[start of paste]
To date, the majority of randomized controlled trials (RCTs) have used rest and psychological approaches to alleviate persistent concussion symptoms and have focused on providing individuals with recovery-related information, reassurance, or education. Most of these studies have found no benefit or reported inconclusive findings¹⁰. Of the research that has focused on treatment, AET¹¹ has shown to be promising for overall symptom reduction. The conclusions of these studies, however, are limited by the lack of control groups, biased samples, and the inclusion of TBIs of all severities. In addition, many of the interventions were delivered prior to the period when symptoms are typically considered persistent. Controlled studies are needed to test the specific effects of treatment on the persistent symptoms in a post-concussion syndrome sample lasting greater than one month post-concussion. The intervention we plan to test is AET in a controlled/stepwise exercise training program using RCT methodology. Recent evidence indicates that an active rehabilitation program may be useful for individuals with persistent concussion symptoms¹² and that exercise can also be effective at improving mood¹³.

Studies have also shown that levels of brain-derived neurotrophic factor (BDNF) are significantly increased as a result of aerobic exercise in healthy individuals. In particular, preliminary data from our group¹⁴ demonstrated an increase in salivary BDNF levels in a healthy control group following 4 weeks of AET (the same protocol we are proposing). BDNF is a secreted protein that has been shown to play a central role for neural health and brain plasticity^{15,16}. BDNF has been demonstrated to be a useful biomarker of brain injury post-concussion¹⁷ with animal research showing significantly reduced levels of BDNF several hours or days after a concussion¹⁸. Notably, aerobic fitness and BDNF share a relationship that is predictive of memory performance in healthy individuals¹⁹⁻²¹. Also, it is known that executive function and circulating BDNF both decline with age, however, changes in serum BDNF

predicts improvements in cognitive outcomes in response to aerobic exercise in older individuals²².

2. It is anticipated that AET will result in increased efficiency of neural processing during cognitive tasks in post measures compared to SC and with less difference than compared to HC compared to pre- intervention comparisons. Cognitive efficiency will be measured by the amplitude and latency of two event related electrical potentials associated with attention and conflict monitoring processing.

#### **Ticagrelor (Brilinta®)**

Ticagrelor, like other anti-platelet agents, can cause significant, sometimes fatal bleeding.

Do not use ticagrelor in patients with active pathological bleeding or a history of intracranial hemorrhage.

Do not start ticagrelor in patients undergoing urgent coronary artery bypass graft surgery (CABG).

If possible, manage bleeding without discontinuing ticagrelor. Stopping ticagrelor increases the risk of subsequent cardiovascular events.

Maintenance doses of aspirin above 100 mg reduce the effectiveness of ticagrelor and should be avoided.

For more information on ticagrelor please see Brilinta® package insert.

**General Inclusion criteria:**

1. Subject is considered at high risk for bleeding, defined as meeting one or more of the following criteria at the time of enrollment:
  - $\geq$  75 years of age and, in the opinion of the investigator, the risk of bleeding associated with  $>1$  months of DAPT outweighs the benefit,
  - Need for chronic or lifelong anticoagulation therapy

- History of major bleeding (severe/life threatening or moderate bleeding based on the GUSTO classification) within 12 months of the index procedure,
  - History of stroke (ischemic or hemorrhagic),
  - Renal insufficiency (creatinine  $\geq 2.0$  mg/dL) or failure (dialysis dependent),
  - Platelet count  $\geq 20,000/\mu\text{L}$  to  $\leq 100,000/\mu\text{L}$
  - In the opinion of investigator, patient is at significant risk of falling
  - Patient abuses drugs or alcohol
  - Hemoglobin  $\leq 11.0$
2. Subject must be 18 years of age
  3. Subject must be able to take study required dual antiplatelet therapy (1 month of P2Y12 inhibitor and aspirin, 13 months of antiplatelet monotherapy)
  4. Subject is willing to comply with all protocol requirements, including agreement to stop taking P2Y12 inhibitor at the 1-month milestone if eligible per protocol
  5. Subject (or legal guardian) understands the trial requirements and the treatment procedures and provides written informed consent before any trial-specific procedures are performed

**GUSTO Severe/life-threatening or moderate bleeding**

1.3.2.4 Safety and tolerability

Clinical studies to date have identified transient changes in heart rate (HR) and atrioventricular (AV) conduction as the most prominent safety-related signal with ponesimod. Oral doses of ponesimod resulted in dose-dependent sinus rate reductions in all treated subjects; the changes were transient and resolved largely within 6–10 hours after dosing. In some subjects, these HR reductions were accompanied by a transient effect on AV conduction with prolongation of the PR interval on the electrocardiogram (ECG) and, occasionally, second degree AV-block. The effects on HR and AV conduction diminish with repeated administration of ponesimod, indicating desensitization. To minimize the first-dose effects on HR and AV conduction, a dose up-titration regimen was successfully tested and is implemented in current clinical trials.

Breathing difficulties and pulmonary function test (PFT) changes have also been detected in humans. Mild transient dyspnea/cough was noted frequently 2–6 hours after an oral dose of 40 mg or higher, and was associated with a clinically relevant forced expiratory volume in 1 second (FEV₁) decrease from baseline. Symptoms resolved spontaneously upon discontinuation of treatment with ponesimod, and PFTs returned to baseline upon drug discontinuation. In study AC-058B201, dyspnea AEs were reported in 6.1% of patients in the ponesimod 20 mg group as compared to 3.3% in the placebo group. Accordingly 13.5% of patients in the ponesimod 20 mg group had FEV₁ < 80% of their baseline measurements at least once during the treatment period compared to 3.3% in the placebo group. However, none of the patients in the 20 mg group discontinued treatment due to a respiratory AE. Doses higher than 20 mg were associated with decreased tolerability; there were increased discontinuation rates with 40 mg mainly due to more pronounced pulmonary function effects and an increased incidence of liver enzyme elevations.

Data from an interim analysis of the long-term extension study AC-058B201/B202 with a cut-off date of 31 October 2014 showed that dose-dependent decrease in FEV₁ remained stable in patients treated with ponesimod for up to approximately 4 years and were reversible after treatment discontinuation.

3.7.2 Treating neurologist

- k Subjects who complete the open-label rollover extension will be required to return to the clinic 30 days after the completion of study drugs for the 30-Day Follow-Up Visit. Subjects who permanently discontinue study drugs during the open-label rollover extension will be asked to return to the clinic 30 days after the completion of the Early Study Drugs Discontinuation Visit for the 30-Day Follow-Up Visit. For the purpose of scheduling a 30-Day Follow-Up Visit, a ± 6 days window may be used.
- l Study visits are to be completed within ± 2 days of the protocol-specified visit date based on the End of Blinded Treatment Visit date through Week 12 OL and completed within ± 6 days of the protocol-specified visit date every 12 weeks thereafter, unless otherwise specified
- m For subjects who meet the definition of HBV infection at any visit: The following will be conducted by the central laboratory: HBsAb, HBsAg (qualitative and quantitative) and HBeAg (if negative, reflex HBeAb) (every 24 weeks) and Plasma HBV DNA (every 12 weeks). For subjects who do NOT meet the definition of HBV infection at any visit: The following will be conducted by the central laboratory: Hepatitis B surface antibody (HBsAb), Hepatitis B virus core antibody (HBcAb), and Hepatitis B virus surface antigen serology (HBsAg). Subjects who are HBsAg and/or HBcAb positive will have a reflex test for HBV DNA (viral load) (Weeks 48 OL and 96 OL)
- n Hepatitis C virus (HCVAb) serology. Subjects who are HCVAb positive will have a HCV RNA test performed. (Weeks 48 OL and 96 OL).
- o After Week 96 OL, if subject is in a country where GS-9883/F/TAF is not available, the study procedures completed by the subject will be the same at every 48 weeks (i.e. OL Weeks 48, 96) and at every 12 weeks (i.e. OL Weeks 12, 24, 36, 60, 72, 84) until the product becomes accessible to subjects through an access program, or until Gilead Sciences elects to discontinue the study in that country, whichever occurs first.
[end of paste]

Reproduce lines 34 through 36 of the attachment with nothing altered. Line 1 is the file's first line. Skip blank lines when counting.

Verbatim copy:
- l Study visits are to be completed within ± 2 days of the protocol-specified visit date based on the End of Blinded Treatment Visit date through Week 12 OL and completed within ± 6 days of the protocol-specified visit date every 12 weeks thereafter, unless otherwise specified
- m For subjects who meet the definition of HBV infection at any visit: The following will be conducted by the central laboratory: HBsAb, HBsAg (qualitative and quantitative) and HBeAg (if negative, reflex HBeAb) (every 24 weeks) and Plasma HBV DNA (every 12 weeks). For subjects who do NOT meet the definition of HBV infection at any visit: The following will be conducted by the central laboratory: Hepatitis B surface antibody (HBsAb), Hepatitis B virus core antibody (HBcAb), and Hepatitis B virus surface antigen serology (HBsAg). Subjects who are HBsAg and/or HBcAb positive will have a reflex test for HBV DNA (viral load) (Weeks 48 OL and 96 OL)
- n Hepatitis C virus (HCVAb) serology. Subjects who are HCVAb positive will have a HCV RNA test performed. (Weeks 48 OL and 96 OL).